For example: Let’s say you want to estimate how many people from Buffalo, New York are released from New York prisons annually. In New York state, there were 20,903 people released from prison in 2019. And according to our report, 39,027 people were reallocated to their home addresses from state prisons, which is a ratio of 53.5% (20,903 divided by 39,027). You can then multiply that ratio by the number of people in prison from Buffalo (1,703) to estimate that about 912 Buffalo residents are released from New York prisons each year.

For readers from states that have yet to end prison gerrymandering, other proxy measures may work well. Many states publish data on the counties that send people to prison (“county of commitment”). The Vera Institute of Justice uses these data, wherever possible, to break down state prison populations to the county level in its Trends tool (under the label “prison incarceration”). While “county of commitment” data refer to where an incarcerated person was convicted and sentenced – not their home address – it’s a safe bet that many people are from the same county as where they were convicted, as most criminal activity occurs close to home. To estimate releases based on county of commitment numbers, you can follow the same method described above, but substitute the county of commitment number for the data from our reports.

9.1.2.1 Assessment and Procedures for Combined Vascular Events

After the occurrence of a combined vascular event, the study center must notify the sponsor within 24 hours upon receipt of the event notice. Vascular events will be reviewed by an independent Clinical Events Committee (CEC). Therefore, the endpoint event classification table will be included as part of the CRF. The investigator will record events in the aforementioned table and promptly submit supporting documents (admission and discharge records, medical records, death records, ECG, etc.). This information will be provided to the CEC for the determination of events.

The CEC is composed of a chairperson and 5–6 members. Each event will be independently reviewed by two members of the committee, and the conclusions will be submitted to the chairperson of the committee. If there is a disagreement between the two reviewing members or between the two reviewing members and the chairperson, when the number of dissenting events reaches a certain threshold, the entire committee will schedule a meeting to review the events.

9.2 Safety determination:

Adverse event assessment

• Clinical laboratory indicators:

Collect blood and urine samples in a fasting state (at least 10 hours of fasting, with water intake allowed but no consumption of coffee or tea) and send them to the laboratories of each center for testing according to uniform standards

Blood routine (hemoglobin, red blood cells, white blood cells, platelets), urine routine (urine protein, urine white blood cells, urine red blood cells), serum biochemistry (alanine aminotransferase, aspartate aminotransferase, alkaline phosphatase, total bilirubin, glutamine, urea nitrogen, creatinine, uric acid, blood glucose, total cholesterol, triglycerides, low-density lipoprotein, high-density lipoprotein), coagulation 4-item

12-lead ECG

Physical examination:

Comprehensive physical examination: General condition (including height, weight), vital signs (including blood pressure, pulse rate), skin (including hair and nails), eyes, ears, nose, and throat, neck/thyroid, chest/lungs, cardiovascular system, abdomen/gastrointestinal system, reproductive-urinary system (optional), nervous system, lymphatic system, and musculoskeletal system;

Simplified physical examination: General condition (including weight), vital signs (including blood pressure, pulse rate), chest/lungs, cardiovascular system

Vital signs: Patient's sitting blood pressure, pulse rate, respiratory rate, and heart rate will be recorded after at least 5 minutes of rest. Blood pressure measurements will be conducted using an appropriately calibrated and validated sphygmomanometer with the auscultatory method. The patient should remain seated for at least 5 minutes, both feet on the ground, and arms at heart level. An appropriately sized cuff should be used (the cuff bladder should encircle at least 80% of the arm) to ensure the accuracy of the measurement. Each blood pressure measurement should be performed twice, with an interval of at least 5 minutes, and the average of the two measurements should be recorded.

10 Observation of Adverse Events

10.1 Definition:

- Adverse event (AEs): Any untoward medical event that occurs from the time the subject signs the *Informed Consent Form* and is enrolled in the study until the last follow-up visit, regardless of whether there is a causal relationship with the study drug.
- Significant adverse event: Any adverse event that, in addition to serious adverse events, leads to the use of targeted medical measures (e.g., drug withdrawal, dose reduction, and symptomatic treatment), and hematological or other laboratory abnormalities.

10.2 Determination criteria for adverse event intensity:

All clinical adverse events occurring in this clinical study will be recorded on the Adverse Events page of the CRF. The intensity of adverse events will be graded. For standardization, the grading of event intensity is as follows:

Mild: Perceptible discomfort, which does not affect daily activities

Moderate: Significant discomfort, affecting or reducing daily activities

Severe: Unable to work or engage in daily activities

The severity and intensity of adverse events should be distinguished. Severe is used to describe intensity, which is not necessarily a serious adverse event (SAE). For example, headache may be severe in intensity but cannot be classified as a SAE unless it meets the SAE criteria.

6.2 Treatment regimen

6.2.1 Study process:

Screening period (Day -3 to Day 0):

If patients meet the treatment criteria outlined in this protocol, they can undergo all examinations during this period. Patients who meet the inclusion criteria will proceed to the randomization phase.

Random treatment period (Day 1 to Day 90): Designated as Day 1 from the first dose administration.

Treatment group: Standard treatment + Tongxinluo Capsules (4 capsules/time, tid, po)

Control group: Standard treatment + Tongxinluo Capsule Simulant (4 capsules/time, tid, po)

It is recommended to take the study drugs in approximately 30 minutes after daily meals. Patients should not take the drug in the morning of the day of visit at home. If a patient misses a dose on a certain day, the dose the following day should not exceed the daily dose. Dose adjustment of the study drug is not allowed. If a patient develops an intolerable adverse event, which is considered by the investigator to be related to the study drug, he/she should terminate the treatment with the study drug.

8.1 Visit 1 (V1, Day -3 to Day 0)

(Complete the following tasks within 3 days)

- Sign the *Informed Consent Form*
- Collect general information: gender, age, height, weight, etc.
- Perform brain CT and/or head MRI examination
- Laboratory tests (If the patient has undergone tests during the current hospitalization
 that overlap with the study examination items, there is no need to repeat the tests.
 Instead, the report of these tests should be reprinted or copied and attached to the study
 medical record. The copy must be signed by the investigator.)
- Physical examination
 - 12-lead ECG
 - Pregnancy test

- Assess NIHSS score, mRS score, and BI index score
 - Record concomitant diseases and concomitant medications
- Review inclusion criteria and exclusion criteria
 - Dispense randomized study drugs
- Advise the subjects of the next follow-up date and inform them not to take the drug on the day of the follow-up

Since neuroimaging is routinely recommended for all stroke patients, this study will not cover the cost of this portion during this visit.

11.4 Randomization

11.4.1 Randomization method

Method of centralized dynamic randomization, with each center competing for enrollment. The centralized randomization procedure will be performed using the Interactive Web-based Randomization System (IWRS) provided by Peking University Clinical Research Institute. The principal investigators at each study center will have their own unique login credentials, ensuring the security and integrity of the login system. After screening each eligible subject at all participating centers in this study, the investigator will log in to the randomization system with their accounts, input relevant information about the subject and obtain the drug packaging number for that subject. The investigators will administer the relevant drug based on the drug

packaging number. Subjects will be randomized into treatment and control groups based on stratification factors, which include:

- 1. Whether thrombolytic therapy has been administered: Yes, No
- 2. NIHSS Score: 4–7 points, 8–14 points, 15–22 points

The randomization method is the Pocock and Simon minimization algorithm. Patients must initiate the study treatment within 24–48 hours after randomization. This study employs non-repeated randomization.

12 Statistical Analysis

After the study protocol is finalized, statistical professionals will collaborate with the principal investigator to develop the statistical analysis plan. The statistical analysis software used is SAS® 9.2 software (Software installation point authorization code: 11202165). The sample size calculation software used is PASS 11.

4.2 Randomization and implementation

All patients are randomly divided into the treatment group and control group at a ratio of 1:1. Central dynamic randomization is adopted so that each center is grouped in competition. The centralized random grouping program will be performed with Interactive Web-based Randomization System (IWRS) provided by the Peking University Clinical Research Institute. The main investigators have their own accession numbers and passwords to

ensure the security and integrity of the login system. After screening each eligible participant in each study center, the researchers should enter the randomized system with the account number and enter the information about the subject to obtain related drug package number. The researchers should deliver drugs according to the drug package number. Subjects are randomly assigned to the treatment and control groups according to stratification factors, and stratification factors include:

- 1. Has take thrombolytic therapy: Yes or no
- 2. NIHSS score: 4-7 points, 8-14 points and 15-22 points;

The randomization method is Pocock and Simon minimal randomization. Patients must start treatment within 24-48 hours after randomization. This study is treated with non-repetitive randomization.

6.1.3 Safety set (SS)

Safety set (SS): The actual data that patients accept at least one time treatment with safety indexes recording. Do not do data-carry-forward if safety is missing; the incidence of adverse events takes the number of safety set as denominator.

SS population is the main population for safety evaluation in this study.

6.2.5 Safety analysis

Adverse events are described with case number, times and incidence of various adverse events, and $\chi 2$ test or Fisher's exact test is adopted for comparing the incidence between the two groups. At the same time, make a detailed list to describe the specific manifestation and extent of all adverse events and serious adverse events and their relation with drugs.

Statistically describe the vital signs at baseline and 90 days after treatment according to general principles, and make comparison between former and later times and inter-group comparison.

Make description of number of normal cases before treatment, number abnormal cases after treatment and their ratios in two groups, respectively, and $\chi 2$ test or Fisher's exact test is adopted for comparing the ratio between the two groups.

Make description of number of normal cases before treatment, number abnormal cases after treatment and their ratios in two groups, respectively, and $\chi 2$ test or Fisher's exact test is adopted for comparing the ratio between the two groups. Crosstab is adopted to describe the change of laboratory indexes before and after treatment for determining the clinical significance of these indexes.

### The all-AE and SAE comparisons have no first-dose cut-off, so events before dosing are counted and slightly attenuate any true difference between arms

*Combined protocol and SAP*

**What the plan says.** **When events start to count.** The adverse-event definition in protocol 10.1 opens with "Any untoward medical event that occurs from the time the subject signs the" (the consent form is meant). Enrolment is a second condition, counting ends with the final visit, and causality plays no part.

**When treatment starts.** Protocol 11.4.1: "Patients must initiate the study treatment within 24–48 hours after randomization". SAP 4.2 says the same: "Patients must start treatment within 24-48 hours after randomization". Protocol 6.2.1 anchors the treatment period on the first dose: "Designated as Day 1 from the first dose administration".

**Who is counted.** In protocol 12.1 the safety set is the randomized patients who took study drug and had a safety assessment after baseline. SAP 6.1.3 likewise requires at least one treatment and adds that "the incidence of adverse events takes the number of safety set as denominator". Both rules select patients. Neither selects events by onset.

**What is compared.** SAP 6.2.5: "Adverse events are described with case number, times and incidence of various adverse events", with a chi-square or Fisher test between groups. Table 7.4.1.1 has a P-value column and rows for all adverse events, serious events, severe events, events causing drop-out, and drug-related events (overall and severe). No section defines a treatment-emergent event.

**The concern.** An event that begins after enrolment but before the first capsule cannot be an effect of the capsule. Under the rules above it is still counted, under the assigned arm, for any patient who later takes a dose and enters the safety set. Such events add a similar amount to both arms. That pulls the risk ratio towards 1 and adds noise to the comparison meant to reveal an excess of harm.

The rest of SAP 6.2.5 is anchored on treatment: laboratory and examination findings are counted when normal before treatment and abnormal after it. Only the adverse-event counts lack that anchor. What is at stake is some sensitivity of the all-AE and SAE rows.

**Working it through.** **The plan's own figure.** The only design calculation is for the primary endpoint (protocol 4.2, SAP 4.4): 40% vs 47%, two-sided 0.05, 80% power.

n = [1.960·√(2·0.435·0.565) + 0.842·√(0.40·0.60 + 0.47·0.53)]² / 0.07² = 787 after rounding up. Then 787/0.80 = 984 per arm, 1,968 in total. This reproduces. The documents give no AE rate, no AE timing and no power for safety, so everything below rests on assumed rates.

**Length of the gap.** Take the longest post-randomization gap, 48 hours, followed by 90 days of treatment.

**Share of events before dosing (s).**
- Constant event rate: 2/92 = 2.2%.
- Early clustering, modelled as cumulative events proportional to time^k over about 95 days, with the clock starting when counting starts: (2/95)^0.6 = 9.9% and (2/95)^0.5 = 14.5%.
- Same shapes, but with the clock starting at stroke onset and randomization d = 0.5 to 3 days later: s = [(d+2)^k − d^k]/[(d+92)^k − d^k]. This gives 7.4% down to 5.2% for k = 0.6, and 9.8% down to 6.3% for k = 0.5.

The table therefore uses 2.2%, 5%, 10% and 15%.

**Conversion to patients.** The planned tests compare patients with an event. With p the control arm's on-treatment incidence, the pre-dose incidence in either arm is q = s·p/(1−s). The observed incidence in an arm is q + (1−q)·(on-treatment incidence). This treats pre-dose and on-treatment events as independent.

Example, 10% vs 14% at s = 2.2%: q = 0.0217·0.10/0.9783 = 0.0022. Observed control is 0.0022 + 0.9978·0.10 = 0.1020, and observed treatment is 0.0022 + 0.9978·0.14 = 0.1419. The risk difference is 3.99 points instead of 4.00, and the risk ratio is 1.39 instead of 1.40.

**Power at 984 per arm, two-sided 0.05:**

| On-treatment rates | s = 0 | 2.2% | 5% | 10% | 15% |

Looking for a more recent estimate of jail releases in your state?

Again, because jails are operated locally and the Bureau of Justice Statistics only surveys all jails every six years or so in the Census of Jails, precise data on the number of people released from all the jails across a given state are not available for every year. However, the fact that most people are in jail for a relatively short period of time means that in most states, the number of admissions is very close to the number of releases each year. Similarly, the number of arrests tracks closely with the number of admissions; the Vera Institute of Justice points out that for every 100 arrests, there are 99 jail admissions. So if you know the number of arrests or jail admissions in your state in a given year, that number is likely quite close to the number of jail releases.

We hope this data and the links help you with your advocacy in your state.

Wendy Sawyer is the Prison Policy Initiative Research Director. (Other articles | Full bio | Contact)

One response:

  1. Mary Annette Starnes says:

    Something needs to be done with the changing of laws. Apartment buildings, duplexes and the like should not be allowed to discriminate against felons. Either that, or just as the government helps people on welfare with housing they need to find alternative housing for felons. When I was released from prison I worked for$20 a day 16 hours a day because I had to have a job. They say people can’t go back more than 10 years on background checks yet there is nothing stopping them from doing it.